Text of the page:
Nobody wants to hear this but I’m going to tell you anyways because I learned this lesson the hard way and I want to help you avoid that. When I look back on the early years of my career, I see now that I burned a lot of bridges and a great deal of emotional energy over what was, in retrospect, a pretty insignificant amount of money. I remember caring so much about the difference between my 33,000 salary and the 40,000 I thought I deserved. It really affected me. It had a major impact on my attitude at work, the decisions I made, and ultimately led to a pretty lackluster performance.
Eventually I did get the 40,000 I wanted, but at what cost? The thing about income is that your mindset should always be on calculating the expected value of each action you take. The answer to the question of when to ask for a raise lies in a calculation of the net present value of the earnings you’ll make in your career and make the best decisions today to maximize that. And many times that means taking a longer term view – forgoing short term gains to optimize your career path such that it will lead to bigger earnings down the road when you get into bigger salary levels.
For example, you could torpedo your relationship with your boss (as I did) to get that 7K salary increase but if it means that 2 years from now when he’s at a new company and looking for a new director of marketing that will earn 100K a year … is he going to choose you? Then, that 7K won’t mean as much will it? I’m not saying that you should avoid negotiating your salary in the early stages of your career. What I am saying, is that you need to make sure you focus on optimizing your path to the higher income ranges which sometimes means you need to be a bit more patient when the stakes are lower to get to higher stakes faster.
You might think this one is self-evident but most people I see are not actively working with their boss towards a promotion. If you aren’t, you should be. The fastest path to material salary increase without changing companies is to get a promotion. Annual increases and inflationary adjustments will never change your fundamental salary dynamic. You might slowly earn more but you won’t be increasing your income relative to everyone else – you’ll just be keeping up. You also won’t be changing your salary level which is key to breaking out of the lower end salary ranges and into the higher brackets.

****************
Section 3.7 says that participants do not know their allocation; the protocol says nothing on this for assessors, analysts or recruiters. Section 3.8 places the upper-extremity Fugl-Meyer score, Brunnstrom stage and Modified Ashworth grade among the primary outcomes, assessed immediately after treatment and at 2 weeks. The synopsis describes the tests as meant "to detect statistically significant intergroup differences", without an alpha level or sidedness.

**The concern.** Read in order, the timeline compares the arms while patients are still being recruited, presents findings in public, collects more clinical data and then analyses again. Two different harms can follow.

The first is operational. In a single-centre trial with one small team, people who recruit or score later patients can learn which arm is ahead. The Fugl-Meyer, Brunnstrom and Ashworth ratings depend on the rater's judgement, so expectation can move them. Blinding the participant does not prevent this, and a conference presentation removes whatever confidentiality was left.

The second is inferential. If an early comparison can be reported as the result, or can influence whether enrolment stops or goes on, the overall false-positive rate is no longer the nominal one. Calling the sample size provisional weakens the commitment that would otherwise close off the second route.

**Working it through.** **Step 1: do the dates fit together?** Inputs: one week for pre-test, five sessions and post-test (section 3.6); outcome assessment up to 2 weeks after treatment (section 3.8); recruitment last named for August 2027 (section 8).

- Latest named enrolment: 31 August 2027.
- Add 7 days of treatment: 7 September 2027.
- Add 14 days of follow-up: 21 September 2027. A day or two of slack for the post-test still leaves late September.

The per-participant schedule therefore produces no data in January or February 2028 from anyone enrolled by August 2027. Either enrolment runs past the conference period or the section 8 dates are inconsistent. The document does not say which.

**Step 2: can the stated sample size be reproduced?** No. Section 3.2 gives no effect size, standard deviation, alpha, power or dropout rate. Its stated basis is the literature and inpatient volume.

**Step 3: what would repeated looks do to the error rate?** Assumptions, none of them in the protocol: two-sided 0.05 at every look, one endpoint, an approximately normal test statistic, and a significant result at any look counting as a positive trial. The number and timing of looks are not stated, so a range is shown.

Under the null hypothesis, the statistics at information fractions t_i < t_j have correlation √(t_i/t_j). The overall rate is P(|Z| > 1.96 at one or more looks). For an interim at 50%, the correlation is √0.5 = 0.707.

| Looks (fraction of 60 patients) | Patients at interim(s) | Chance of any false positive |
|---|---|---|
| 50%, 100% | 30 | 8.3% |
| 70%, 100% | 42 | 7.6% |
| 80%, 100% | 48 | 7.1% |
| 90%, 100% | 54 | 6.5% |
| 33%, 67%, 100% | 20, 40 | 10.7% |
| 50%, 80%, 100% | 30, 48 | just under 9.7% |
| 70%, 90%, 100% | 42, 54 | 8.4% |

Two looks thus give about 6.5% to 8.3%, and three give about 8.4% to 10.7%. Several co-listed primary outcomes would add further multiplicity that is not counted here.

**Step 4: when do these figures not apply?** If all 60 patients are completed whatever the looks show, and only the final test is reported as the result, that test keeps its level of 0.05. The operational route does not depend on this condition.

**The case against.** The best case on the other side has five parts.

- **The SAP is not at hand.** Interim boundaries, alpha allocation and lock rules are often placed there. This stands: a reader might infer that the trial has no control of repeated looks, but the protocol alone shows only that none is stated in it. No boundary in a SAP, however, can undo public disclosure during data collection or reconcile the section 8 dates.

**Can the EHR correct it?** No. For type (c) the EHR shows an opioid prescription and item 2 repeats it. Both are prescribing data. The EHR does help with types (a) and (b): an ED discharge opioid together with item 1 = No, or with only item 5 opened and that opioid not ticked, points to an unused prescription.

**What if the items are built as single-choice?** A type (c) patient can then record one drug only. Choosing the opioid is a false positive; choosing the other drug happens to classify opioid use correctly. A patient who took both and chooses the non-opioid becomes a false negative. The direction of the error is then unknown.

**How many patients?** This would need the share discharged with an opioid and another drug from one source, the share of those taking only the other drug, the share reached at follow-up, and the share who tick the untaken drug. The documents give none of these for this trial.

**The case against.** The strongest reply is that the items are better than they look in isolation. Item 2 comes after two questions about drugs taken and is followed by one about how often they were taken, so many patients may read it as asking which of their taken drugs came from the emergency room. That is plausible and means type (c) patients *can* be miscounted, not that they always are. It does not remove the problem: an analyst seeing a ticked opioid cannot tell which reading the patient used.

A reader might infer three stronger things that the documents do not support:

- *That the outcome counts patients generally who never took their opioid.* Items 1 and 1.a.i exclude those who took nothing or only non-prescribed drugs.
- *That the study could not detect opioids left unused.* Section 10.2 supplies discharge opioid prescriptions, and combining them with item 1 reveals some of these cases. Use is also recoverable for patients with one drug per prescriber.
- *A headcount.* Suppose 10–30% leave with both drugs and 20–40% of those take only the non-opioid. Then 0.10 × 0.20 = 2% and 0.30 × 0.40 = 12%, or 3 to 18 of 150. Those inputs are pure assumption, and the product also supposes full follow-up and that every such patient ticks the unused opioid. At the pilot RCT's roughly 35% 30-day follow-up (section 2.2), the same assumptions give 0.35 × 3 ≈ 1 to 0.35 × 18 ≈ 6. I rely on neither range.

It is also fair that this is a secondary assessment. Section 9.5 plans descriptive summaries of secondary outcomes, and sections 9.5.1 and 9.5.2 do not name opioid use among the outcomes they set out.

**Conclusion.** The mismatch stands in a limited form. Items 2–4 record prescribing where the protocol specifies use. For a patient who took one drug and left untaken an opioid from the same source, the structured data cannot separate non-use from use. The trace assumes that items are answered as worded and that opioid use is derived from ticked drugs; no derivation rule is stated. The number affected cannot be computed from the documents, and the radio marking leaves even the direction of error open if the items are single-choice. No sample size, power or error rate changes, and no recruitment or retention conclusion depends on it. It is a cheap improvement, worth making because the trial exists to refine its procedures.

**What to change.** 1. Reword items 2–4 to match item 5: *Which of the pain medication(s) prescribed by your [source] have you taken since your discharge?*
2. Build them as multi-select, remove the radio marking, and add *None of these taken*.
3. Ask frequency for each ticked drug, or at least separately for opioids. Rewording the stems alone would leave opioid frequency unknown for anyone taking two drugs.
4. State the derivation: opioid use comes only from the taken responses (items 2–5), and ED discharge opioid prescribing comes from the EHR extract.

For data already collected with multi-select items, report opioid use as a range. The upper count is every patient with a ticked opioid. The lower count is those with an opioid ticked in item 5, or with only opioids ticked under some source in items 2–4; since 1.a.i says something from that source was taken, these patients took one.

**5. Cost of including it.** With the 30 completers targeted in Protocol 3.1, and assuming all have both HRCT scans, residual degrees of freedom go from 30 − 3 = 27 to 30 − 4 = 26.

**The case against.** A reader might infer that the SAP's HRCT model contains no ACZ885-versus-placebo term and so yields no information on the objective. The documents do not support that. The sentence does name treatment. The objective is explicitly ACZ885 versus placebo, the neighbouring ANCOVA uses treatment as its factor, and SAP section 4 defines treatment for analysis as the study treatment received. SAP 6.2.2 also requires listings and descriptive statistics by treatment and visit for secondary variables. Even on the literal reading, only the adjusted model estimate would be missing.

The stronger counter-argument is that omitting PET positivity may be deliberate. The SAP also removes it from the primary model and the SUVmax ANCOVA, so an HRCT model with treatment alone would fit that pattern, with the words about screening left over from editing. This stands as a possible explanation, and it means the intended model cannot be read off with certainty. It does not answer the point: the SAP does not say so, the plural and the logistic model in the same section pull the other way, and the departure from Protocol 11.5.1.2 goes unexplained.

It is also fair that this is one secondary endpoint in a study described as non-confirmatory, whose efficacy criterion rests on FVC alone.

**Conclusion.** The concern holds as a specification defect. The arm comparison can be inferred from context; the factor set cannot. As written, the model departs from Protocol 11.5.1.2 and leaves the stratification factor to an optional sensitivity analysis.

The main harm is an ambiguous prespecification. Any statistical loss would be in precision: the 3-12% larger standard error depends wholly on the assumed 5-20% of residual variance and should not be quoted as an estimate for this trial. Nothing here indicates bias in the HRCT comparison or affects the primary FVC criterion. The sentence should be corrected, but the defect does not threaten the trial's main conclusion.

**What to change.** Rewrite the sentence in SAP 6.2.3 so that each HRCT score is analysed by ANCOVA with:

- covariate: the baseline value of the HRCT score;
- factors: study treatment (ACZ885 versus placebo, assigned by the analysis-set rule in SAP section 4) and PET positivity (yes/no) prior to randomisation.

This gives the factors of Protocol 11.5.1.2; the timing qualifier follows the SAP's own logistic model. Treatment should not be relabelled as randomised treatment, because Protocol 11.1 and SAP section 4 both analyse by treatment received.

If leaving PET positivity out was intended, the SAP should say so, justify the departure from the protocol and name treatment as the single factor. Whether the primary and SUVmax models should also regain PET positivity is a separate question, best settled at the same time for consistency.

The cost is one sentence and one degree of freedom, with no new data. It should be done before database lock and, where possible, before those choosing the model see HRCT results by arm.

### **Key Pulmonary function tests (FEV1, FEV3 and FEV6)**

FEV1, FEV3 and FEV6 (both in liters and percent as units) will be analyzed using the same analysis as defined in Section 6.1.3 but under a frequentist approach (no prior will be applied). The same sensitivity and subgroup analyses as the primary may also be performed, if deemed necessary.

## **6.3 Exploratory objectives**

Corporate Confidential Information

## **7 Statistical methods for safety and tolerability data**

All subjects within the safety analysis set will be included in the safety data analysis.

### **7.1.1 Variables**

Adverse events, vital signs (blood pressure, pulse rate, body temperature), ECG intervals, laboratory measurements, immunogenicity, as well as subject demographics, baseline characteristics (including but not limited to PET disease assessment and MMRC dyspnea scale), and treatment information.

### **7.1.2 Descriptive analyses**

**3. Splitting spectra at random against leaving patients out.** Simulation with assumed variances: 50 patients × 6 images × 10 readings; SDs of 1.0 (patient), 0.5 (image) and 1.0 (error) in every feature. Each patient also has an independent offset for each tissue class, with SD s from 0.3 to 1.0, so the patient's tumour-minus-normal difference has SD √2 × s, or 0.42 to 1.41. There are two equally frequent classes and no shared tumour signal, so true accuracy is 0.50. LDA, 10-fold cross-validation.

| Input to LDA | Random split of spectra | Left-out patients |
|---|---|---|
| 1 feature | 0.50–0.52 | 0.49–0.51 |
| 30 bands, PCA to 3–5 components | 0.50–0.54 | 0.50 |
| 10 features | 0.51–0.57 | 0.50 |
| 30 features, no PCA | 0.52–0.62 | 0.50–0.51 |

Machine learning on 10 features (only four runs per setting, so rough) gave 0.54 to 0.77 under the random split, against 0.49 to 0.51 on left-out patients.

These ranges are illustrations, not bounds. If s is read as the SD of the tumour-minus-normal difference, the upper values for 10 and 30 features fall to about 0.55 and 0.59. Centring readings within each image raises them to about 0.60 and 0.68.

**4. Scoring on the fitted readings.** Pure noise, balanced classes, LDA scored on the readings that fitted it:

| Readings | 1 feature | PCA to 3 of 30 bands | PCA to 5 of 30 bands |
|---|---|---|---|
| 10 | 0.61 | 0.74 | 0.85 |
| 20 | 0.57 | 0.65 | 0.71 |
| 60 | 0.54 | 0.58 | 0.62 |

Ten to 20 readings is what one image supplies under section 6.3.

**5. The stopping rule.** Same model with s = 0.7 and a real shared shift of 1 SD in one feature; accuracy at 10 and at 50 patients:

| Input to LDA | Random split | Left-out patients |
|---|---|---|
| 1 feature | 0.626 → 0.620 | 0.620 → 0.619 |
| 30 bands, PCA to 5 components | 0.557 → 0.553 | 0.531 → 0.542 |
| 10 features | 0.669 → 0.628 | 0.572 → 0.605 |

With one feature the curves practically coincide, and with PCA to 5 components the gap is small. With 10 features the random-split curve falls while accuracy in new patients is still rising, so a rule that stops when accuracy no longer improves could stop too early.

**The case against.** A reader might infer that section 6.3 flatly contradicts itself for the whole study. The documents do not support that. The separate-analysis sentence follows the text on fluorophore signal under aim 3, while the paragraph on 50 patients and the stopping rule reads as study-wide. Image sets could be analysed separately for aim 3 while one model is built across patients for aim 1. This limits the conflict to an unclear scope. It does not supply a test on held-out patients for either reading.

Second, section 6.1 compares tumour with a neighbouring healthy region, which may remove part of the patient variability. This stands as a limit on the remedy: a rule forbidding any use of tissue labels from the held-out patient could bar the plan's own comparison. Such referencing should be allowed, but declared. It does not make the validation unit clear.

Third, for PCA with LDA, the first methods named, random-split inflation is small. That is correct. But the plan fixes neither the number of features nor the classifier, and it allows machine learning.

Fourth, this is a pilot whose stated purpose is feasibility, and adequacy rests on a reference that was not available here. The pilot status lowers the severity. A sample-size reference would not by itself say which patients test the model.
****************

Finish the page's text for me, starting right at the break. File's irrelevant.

Check out my blog on getting promotions for strategies I’ve used to jump up in my career. The most important thing to know is that you should have a promotion plan at all times and you need to be engaged in an ongoing dialogue with your boss as you work towards achieving it. A promotion isn’t something you ask for. It’s not a request. It’s a journey you embark on over many months with your boss as your partner.
Job hopping is a pretty hot topic at the moment. You can read my blog on the subject which explains in detail why I think it’s a flawed career strategy. It’s no secret that the easiest way to get a significant salary increase is to change companies. Internal promotions and increases tend to be incremental, 2%, 4%, maybe 7%. So the prospect of becoming a free agent can seem alluring. But in the long run, jumping from one company to another every 2 years isn’t going to get your where you want to go.
It might seem like these jumps are the best way to get meaningful salary increases but in the long term there are diminishing returns as your resume starts to raise red flags for hiring managers who don’t want to make a significant investment in a job hopper. It might work in the early stages of your career when you can get a nice salary jump at the new company, but it will actually hurt your chances of landing management and executive level roles down the road where the salary bumps will be so much bigger. Job hopping is pretty short sighted but purposeful company changes at key points in your career actually make a lot of sense.
My experience tells me that you need to stay with a company for at least 3-4 years in order to take advantage of all the opportunities to learn and demonstrate your ability to develop and grow. You want to work at a place long enough to show a track record of promotions and role expansions to make you more attractive when you ultimately test the external job market. In this way you’re probably forgoing some smaller salary bumps along the way but you’re positioning yourself for a bigger wins when you inevitably move to another organization.
We all want to earn more money. We want to be appreciated for our contributions. So the question of when to ask for a raise can be extremely frustrating especially when you’ve worked for a company for a number years without a material salary increase. I hope by sharing some of the lessons I’ve learned along the way will help you avoid my mistakes and get the job and the salary you deserve.